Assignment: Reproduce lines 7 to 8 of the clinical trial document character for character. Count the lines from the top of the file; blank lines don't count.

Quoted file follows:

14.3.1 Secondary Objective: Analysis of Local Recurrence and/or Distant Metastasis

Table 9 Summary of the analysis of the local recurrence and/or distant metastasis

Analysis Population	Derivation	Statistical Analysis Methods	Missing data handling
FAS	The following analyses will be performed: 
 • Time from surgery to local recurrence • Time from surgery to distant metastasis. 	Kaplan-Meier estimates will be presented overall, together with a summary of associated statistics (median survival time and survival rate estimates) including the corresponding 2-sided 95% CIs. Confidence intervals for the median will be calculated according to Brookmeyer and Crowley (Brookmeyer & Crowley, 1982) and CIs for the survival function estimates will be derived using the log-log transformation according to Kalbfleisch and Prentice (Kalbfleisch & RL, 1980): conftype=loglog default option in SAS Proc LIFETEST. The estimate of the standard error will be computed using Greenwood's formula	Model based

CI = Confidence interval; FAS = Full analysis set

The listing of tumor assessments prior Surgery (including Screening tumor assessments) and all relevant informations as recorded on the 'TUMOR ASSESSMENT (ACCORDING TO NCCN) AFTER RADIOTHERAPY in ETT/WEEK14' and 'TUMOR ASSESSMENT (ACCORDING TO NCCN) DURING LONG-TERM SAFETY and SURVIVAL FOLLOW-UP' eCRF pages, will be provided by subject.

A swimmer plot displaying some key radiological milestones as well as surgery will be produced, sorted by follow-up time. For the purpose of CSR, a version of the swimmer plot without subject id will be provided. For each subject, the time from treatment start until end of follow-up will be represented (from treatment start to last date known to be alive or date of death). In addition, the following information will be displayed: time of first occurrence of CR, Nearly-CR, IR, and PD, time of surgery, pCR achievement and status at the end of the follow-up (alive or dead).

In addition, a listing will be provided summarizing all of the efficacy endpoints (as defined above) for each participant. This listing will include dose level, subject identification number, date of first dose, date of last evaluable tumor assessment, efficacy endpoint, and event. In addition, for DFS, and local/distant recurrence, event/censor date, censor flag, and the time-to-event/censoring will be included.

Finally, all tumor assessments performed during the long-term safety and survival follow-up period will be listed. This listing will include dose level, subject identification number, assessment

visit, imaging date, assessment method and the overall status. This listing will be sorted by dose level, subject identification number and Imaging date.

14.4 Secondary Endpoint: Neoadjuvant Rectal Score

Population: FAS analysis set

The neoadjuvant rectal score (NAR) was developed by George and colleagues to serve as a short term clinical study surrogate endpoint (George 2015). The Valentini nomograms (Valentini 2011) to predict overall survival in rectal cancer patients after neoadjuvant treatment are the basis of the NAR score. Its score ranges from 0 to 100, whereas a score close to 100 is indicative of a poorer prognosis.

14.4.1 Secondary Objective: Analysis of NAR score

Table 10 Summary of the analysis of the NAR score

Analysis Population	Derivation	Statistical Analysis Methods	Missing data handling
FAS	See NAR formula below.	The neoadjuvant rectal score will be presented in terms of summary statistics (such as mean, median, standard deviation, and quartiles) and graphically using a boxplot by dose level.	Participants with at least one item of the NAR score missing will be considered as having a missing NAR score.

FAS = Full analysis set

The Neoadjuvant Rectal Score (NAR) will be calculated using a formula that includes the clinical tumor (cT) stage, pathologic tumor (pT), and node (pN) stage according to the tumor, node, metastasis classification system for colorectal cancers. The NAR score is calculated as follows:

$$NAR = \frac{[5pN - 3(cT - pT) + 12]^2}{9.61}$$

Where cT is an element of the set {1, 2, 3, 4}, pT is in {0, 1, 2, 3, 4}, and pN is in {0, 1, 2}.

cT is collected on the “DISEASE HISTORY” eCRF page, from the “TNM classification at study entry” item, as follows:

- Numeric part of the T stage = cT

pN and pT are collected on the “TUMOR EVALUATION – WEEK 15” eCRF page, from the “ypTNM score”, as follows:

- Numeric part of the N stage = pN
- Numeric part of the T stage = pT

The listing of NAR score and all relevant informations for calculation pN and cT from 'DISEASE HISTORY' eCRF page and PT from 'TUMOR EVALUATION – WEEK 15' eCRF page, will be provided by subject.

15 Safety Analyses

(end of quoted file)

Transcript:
The listing of tumor assessments prior Surgery (including Screening tumor assessments) and all relevant informations as recorded on the 'TUMOR ASSESSMENT (ACCORDING TO NCCN) AFTER RADIOTHERAPY in ETT/WEEK14' and 'TUMOR ASSESSMENT (ACCORDING TO NCCN) DURING LONG-TERM SAFETY and SURVIVAL FOLLOW-UP' eCRF pages, will be provided by subject.

A swimmer plot displaying some key radiological milestones as well as surgery will be produced, sorted by follow-up time. For the purpose of CSR, a version of the swimmer plot without subject id will be provided. For each subject, the time from treatment start until end of follow-up will be represented (from treatment start to last date known to be alive or date of death). In addition, the following information will be displayed: time of first occurrence of CR, Nearly-CR, IR, and PD, time of surgery, pCR achievement and status at the end of the follow-up (alive or dead).